Also, there is a growing rift between the networks and AC Nielsen over their method for tracking ratings. There are studies that more people are watching TV, yet Nielsen shows ratings across the board crashing at stunning levels. The theories are they are watching cable more, but is that really what’s happening? Number of households watching TV is way up too. The most popular case so far has been American Idol. Nielsen says ratings are declining, Fox claims it has data that proves otherwise. This has forced the big six media firms to start their own consortium for tracking ratings along all mediums. It’ll take a while to get that off the ground, if it does, but for right now traditional ratings are losing more and more of their credibility.  
The CW constantly asserts to advertisers that more people are watching their shows that the ratings indicate since their younger skewing viewers aren’t traditional viewers.   They may have a case.
4.        Economics
TV show renewal these days doesn’t seem to be based on ratings anymore. Sure, it’s a factor, but there are cases where they aren’t the main reason. Take for example 90210 on The CW. This show started off huge, but slipped quite a bit in quality and as a result their viewership tanked. By the end of the season, the show had trouble pulling over 2 million viewers. However, it was renewed early and given a full season order. Why? It makes $2 million per episode for CBS Television Studios. There’s more focus these days for TV shows to either make money upfront (which usually comes from international distribution) or significantly cut the losses that happen the first few years traditionally for a show. Considering CBS is half owner of The CW, they’ll take a loss on the network in order to gain on the studio end.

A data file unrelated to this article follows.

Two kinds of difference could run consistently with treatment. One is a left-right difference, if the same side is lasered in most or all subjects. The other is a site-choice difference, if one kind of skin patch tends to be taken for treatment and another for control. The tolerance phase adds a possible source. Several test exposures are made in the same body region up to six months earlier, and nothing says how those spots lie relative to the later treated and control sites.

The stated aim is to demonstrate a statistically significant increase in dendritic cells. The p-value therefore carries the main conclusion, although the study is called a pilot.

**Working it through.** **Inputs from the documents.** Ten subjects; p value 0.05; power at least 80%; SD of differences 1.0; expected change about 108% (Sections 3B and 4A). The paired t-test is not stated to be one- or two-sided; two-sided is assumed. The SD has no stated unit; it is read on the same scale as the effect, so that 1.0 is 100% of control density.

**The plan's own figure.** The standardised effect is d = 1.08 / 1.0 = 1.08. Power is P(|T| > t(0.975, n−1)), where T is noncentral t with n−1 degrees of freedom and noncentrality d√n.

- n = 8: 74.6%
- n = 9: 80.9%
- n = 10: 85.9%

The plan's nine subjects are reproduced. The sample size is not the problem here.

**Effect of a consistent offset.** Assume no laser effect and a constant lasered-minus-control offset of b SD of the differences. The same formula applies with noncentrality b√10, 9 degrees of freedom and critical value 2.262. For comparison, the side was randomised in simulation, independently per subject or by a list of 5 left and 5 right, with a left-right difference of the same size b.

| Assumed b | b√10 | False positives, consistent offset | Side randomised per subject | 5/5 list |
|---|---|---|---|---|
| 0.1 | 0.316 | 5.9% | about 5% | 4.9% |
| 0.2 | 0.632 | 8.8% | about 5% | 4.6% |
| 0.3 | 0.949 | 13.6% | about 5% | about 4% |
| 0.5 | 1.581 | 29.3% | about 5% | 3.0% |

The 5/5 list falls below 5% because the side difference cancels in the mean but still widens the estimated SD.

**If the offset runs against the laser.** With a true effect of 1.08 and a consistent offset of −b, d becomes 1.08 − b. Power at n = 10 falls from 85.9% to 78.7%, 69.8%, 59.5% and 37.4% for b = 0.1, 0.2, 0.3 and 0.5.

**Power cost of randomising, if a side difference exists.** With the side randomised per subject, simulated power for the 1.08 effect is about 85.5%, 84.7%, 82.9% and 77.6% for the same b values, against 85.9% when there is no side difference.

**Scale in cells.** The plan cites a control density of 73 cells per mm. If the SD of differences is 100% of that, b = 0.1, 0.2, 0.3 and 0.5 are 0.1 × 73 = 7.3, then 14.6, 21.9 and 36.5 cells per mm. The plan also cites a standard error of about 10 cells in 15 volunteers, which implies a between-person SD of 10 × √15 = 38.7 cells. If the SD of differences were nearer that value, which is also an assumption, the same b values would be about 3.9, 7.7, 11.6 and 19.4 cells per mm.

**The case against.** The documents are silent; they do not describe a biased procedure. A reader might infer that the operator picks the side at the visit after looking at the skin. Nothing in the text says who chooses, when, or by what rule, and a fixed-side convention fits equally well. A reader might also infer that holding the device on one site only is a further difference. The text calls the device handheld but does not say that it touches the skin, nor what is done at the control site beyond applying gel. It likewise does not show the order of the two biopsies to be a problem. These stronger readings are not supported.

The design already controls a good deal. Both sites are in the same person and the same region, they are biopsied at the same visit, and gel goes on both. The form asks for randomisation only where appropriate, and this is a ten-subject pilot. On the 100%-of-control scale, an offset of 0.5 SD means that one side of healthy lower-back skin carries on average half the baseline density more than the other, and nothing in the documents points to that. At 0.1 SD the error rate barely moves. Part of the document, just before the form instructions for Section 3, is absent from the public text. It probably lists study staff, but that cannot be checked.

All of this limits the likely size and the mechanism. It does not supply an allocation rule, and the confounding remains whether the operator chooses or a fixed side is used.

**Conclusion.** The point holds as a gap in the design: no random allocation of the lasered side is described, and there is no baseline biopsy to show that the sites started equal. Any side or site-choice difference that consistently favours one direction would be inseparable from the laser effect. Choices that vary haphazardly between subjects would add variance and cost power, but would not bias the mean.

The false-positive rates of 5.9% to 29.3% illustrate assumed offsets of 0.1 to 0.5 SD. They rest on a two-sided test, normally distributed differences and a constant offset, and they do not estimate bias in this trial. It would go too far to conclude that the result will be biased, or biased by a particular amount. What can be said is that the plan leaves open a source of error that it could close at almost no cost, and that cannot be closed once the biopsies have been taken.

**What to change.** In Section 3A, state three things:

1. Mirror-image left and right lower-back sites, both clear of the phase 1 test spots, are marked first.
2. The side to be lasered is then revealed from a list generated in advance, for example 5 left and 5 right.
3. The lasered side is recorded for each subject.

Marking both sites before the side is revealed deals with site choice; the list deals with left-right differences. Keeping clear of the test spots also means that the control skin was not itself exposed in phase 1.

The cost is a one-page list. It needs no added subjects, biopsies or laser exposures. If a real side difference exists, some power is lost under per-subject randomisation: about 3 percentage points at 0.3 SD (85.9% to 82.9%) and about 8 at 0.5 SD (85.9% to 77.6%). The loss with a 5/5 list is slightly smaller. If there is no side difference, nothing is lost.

Another case is Dollhouse. Every single statistic used in the past for determining a ratings success on a major network had that show cancelled. So why did it get renewed? The show is cheap, and it’s Joss Whedon’s show, which will guarantee a set of core viewers for the lowly Friday night. The show did well in DVD sales too, as Whedon’s shows often do. As a matter of fact, smaller shows, especially cult and sci-fi, do better in DVD sales than most traditional network shows.
As I recently showed in Supernatural by the Numbers this show makes a lot of Warner Brothers, the other half owner of The CW. I’ve said it many times before, I’ll say it again. It pays to have your studio also be an owner of the network. Updated sales figures for the season four DVD set alone in just US sales is 302,168 units for total revenue of around $11.2 million.   That’s only two weeks worth of sales. That doesn’t count worldwide, nor what they’ve earned so far from other seasons. 
I don’t blame all of us wanting the best for our show though, and ratings tracking ended up becoming a habit for several fans (like myself) when the show was considered a bubble show. Trust me when I say, that the question about a season six won’t come down to marginal ratings. It will come down to economics for Warner Brothers and if The CW can come up with a suitable replacement for one impossible time slot. The way things are going for this netlet with two older shows in need of retirement first and other slots left to fill, the prospects of finding a replacement for a buzz worthy show like Supernatural by next season are very slim. However 2.62 million is a bad number for a third episode of the season. Considering CSI lost 6 million viewers though and every other show was down, it’s a trend and one that will continue without a ratings system overhaul. All fans can do is keep getting the word out and sharing the love.

The ratings chart can be found here: